Intimacy vs Familiarity

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Intimacy vs Familiarity

By: Apostle Skhumbuzo Sangweni

Yesterday we discussed Amos 3:7 where the Lord said that He would not do anything without first revealing His “secret counsel” to His servants the prophets. We also see in Psalm 25:14 that “The secret of the LORD is for those who fear Him, and He will make them know His covenant.” It is those who fear Him that He can trust with divine knowledge.

We may wonder how we can really be friends with Him if we fear Him, but it is the understanding of these divine paradoxes that the path of life is found on. The Hebrew word that is translated “fear” in Psalm 25:14 is yare’ (yaw-ray’), which is literally translated fear. Some translations have rendered this word “respect,” which of course it is, but it is respect to the tenth power. Even if we are His best friends, He is still God and we are still men.

John was the intimate friend of Jesus. Judas was familiar. There is an unholy familiarity with God that can be the foundation of the most tragic falls from grace. John, on the other hand, when he was old and the only one of the original apostles left, was caught up into the vision that is recorded as the Book of Revelation. He would still repeatedly fall prostrate in the presence of the Lord. The one who was arguably the man with the greatest revelation of Christ, and the most intimate friend of God, never lost his fear of the Lord. This is probably the main reason why he was trusted with such revelations.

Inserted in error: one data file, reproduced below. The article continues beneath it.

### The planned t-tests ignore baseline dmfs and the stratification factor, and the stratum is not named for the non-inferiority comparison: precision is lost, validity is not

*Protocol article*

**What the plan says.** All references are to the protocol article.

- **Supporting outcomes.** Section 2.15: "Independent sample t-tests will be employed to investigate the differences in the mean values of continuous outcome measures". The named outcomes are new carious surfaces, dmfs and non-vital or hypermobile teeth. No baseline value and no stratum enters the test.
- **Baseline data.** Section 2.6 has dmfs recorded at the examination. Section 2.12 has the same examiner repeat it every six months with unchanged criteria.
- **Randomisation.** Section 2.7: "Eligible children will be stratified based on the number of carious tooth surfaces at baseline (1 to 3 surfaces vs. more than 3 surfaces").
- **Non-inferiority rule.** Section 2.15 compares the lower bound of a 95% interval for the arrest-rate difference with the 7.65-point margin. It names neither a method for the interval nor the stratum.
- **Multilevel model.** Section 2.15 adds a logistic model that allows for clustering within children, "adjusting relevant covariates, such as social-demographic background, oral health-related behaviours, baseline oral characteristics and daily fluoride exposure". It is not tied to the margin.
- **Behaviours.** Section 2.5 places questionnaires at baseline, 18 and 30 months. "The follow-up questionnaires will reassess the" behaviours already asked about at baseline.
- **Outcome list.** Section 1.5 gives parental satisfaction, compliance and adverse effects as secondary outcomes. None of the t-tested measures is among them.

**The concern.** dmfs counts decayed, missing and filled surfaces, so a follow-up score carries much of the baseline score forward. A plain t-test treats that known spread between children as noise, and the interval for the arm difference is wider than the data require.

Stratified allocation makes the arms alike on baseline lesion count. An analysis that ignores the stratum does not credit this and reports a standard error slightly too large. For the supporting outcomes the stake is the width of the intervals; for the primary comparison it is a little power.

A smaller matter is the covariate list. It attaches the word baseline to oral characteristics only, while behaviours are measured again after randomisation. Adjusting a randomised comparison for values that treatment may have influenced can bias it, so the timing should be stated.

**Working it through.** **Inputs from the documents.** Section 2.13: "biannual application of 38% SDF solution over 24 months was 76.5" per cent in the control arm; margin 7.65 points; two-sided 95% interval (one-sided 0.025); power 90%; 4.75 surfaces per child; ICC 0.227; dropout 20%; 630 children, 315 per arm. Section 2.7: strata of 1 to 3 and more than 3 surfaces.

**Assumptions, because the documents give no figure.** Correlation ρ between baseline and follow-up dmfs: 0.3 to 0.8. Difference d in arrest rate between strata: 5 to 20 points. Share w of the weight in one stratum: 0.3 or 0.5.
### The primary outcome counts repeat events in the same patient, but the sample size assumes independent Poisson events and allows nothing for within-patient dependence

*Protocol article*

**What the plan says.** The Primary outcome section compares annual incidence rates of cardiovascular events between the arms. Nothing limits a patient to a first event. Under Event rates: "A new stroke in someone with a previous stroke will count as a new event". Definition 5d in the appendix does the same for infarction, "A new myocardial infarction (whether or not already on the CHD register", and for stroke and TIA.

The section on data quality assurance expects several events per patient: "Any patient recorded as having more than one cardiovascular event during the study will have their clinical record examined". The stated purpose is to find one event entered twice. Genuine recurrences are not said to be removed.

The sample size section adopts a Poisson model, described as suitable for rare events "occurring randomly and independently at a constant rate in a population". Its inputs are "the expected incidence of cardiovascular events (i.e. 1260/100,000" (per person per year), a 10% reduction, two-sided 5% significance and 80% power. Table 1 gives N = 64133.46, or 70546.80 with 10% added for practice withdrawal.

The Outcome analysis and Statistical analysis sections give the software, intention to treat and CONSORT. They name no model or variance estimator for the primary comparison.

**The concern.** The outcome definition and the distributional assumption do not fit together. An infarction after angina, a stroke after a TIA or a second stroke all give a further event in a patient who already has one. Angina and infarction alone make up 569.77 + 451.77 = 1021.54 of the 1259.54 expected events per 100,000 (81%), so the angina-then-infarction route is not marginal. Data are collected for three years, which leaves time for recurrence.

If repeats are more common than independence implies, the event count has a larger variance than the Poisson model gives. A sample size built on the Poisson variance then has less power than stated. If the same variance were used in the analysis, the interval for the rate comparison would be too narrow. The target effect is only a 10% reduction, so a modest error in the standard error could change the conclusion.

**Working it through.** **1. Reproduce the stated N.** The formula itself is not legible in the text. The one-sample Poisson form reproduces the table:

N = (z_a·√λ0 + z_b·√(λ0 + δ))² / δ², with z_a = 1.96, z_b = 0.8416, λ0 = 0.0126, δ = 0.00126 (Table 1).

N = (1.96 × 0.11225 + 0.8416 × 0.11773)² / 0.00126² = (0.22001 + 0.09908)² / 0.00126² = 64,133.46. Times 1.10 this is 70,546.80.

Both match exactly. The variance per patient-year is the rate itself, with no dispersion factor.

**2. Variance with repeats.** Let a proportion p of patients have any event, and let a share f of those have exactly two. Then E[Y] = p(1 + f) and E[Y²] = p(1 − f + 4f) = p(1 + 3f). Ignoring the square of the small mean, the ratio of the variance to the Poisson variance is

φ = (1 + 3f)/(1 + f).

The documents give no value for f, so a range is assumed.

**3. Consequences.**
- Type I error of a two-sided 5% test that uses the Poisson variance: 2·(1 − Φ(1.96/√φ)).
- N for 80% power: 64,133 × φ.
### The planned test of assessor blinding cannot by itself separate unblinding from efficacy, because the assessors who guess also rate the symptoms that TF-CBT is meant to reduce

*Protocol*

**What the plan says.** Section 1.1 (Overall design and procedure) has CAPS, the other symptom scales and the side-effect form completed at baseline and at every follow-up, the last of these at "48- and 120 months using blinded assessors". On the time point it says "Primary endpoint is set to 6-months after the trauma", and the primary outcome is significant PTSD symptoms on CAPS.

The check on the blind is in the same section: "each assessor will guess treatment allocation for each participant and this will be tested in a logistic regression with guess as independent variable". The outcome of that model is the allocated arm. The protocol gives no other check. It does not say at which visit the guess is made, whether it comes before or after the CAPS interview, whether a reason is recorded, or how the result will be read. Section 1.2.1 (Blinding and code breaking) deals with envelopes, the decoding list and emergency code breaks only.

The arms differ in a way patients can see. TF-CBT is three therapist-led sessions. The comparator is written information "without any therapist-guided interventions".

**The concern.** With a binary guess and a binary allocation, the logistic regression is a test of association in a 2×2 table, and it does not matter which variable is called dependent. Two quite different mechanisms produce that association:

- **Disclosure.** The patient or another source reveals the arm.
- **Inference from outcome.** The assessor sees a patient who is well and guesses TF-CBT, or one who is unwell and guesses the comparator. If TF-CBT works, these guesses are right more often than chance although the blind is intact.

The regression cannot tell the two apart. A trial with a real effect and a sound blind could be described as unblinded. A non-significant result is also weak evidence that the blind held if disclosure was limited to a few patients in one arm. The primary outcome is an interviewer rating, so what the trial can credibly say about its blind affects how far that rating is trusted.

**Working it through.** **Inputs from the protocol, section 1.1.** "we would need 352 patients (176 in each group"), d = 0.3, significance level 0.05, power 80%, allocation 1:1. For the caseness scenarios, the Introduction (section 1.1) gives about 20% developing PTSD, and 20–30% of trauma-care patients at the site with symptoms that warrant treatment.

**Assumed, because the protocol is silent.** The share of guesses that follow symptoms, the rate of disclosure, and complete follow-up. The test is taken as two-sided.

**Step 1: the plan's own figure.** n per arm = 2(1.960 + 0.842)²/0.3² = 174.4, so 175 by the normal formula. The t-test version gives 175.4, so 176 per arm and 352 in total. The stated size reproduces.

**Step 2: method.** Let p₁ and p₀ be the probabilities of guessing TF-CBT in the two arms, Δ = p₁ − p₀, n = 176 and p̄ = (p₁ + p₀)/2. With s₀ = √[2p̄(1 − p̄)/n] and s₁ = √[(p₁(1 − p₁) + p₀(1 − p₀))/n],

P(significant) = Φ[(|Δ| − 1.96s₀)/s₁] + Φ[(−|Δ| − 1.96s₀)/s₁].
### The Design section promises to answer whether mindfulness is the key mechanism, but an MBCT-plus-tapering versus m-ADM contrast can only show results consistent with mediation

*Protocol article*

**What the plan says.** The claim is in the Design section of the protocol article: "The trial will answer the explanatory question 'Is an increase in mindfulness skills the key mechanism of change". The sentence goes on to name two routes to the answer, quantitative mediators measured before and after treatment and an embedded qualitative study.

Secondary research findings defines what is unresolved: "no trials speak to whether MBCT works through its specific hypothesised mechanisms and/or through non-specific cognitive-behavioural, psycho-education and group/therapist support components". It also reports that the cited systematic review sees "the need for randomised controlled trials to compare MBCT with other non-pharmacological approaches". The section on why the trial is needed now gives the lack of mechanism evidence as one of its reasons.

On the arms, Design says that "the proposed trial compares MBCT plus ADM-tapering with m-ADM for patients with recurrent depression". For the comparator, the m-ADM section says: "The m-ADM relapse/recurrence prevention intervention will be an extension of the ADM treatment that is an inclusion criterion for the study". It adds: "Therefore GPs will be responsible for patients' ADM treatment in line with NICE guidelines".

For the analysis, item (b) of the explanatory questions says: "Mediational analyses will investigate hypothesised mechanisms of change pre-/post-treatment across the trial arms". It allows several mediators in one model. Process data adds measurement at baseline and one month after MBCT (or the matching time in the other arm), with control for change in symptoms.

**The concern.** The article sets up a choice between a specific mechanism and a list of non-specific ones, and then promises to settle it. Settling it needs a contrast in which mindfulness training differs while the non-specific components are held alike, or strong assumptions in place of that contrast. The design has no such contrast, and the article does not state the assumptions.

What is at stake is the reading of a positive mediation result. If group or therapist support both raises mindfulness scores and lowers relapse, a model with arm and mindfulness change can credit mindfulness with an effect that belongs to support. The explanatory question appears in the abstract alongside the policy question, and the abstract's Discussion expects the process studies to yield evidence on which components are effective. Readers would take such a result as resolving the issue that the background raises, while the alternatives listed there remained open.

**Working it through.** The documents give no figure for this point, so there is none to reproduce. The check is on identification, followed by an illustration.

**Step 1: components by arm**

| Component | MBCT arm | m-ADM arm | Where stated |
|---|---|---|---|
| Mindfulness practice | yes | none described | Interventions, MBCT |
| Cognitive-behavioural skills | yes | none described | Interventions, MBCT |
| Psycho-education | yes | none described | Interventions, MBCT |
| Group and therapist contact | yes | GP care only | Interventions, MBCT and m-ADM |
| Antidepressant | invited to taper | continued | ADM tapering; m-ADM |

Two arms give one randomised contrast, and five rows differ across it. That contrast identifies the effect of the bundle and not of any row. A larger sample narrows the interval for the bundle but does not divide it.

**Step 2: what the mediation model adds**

In one of Paul’s first epistles, he claims that he is not inferior to even the most eminent apostles. Later he writes that he is “the least of the apostles” (see I Corinthians 15:9). Then a few years later he writes that he is “the very least of all saints” (see Ephesians 3:8). In one of his last letters he writes that he is the greatest of sinners (I Timothy 1:15). Do you see a progression in this? The greater the spiritual maturity, the greater the humility.

What king or president would allow someone who was not discreet to get near their throne, or anywhere close to where sensitive discussions were taking place? If we want to be those friends the Lord shares His “secret counsel” with, we must understand both the honour and responsibility that it is. If we are going to be trusted with prophetic revelation, we need to have as much wisdom to know when not to share something as when to share. This wisdom is rooted in the fear of the Lord. We can be His best friends, but we must never forget who He is. The fear of the Lord is the beginning of wisdom, and it is the foundation of all true prophetic ministry.